EMAIL THIS PAGE TO A FRIEND

Parasites & vectors

Comparison of the acute phase protein and antioxidant responses in dogs vaccinated against canine monocytic ehrlichiosis and naive-challenged dogs.


PMID 25888870

Abstract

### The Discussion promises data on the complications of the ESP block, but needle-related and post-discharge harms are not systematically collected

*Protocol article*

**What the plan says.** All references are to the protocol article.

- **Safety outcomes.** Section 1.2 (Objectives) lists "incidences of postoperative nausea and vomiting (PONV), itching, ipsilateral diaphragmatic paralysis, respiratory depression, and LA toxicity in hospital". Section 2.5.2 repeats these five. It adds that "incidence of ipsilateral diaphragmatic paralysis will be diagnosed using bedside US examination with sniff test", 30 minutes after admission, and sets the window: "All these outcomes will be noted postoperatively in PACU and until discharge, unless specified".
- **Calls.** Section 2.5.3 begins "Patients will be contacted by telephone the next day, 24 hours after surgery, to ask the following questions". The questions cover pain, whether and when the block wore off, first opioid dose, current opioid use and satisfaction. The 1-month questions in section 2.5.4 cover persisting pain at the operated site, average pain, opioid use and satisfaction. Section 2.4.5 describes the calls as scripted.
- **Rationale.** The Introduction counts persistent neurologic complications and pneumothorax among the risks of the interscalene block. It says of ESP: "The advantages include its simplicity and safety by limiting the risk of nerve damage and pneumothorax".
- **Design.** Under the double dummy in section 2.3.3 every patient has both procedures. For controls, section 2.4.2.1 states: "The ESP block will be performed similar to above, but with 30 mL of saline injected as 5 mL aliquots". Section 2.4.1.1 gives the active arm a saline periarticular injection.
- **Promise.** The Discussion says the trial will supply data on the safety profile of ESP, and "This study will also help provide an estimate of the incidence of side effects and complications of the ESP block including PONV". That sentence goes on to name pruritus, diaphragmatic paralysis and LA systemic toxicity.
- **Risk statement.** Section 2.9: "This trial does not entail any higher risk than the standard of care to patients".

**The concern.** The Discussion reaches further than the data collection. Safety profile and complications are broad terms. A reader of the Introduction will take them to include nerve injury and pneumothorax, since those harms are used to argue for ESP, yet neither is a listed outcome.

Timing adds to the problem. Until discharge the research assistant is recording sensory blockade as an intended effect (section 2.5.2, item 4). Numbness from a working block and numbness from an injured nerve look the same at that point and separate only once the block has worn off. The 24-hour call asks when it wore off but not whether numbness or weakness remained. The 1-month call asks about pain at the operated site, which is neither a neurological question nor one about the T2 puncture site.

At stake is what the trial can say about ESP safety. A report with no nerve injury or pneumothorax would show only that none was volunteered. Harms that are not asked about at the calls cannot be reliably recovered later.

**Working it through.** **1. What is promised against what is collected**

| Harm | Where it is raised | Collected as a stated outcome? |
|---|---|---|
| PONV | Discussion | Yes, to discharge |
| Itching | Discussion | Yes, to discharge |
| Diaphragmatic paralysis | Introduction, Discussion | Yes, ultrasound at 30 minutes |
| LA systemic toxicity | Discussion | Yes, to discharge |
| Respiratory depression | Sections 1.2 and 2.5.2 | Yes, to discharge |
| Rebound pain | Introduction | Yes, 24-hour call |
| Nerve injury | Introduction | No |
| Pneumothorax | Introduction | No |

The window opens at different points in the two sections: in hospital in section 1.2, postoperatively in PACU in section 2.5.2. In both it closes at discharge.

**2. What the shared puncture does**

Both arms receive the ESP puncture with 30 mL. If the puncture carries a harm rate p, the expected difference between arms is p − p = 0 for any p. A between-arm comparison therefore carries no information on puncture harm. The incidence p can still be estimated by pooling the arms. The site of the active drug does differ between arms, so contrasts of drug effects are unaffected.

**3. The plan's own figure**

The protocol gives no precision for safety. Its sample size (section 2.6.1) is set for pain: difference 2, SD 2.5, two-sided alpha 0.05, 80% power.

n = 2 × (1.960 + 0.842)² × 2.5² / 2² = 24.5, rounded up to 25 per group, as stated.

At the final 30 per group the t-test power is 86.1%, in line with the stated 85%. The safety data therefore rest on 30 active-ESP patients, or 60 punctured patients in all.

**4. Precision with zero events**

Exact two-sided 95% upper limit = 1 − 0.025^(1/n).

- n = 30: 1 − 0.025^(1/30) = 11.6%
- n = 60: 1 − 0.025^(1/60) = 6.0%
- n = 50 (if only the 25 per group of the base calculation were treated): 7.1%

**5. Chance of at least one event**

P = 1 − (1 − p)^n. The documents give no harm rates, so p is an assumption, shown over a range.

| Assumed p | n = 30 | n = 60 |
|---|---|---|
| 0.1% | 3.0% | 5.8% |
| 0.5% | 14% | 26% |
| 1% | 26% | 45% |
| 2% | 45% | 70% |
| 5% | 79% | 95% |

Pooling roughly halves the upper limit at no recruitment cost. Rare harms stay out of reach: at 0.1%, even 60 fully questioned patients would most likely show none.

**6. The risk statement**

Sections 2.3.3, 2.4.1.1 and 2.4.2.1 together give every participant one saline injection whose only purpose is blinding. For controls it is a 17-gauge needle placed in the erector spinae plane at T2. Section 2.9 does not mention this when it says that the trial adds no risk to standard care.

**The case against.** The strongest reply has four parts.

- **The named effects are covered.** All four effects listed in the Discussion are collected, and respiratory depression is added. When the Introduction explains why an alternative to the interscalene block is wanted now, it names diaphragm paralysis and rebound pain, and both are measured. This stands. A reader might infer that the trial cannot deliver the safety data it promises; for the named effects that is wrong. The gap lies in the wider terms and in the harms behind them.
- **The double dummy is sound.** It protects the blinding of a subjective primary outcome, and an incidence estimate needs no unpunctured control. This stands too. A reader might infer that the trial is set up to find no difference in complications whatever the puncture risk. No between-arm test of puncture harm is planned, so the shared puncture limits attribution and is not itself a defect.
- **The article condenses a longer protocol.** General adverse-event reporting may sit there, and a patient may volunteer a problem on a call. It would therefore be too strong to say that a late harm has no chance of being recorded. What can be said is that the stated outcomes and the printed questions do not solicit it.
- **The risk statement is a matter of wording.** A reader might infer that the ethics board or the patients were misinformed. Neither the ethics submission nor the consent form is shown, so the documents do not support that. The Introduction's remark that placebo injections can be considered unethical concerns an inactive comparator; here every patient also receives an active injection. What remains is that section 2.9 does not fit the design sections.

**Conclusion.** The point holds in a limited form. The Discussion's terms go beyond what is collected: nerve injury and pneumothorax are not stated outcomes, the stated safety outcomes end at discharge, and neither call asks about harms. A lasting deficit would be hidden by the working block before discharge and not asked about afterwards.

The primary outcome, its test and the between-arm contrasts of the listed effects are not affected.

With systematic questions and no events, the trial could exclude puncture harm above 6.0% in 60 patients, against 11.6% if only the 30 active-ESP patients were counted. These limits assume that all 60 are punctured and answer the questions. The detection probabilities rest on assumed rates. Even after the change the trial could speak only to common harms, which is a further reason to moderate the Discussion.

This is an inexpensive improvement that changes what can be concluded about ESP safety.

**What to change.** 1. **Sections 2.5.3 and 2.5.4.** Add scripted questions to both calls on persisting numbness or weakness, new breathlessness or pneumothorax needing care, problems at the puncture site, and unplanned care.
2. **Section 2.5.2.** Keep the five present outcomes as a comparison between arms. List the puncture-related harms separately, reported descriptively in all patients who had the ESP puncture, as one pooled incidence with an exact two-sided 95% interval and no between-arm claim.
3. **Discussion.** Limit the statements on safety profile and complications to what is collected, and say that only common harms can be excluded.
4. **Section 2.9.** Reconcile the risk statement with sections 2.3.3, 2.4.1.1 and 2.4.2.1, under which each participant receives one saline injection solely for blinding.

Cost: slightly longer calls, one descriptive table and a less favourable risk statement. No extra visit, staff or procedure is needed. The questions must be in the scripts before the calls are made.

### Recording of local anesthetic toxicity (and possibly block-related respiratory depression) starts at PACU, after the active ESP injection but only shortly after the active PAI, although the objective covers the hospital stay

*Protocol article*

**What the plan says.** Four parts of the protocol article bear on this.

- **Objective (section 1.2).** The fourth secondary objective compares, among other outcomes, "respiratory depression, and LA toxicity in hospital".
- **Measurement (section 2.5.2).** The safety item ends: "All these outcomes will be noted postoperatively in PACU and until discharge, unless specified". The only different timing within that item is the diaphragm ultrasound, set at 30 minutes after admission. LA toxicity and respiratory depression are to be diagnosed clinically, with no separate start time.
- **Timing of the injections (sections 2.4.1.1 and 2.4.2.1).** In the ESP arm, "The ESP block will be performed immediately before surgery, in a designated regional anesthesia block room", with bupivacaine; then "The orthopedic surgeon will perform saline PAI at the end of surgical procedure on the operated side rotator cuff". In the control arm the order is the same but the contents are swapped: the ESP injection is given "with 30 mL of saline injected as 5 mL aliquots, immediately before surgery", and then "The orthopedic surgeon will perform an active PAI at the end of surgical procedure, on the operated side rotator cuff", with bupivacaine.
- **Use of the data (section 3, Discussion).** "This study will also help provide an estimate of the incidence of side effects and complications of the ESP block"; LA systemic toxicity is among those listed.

Canine monocytic ehrlichiosis (CME) is a tick-borne disease with a global distribution, caused by Ehrlichia canis. The inflammatory response to E. canis infection includes changes in certain acute phase proteins (APP) and in biomarkers of the oxidative status. APP responses are considered part of the innate immune response to CME. The aim of this study was to evaluate the APP and oxidative marker responses in dogs vaccinated against CME with an attenuated vaccine and subsequently challenged with a wild E. canis strain. The study included 3 groups of 4 beagle dogs. Group 1 dogs were inoculated subcutaneously with an attenuated E. canis vaccine on day 0, and again on day 213. Group 2 initially served as controls for group 1 during the vaccination phase and then vaccinated once on day 213. Group 3 consisted of naïve dogs which constituted the control group for the challenge phase. All 12 dogs were infected intravenously with a wild strain of E. canis on day 428 of the study. APP levels were serially measured during two periods: days 0-38 post-vaccination (groups 1 and 2) and days 0-39 post-challenge (groups 1, 2, 3). Changes in C-reactive protein (CRP), serum amyloid A (SAA), haptoglobin, albumin, paraoxonase-1 (PON-1) and total antioxidant capacity (TAC) were of significantly smaller magnitude in vaccinated dogs and appeared later on a time scale compared to unvaccinated dogs challenged with a wild strain. Alterations in the level of APP during the vaccination phase of the study were of lower extent compared to those in the challenged unvaccinated dogs during the post-challenge phase. Positive APP levels correlated positively with the rickettsial load, body temperature and negatively with the thrombocyte counts (p < 0.05). Vaccination with an attenuated E. canis strain and challenge with a wild strain resulted in considerably reduced responses of positive and negative APP, and oxidative biomarker responses in vaccinated compared to unvaccinated dogs, reflecting a milder innate inflammatory response conferred by protection of the vaccine.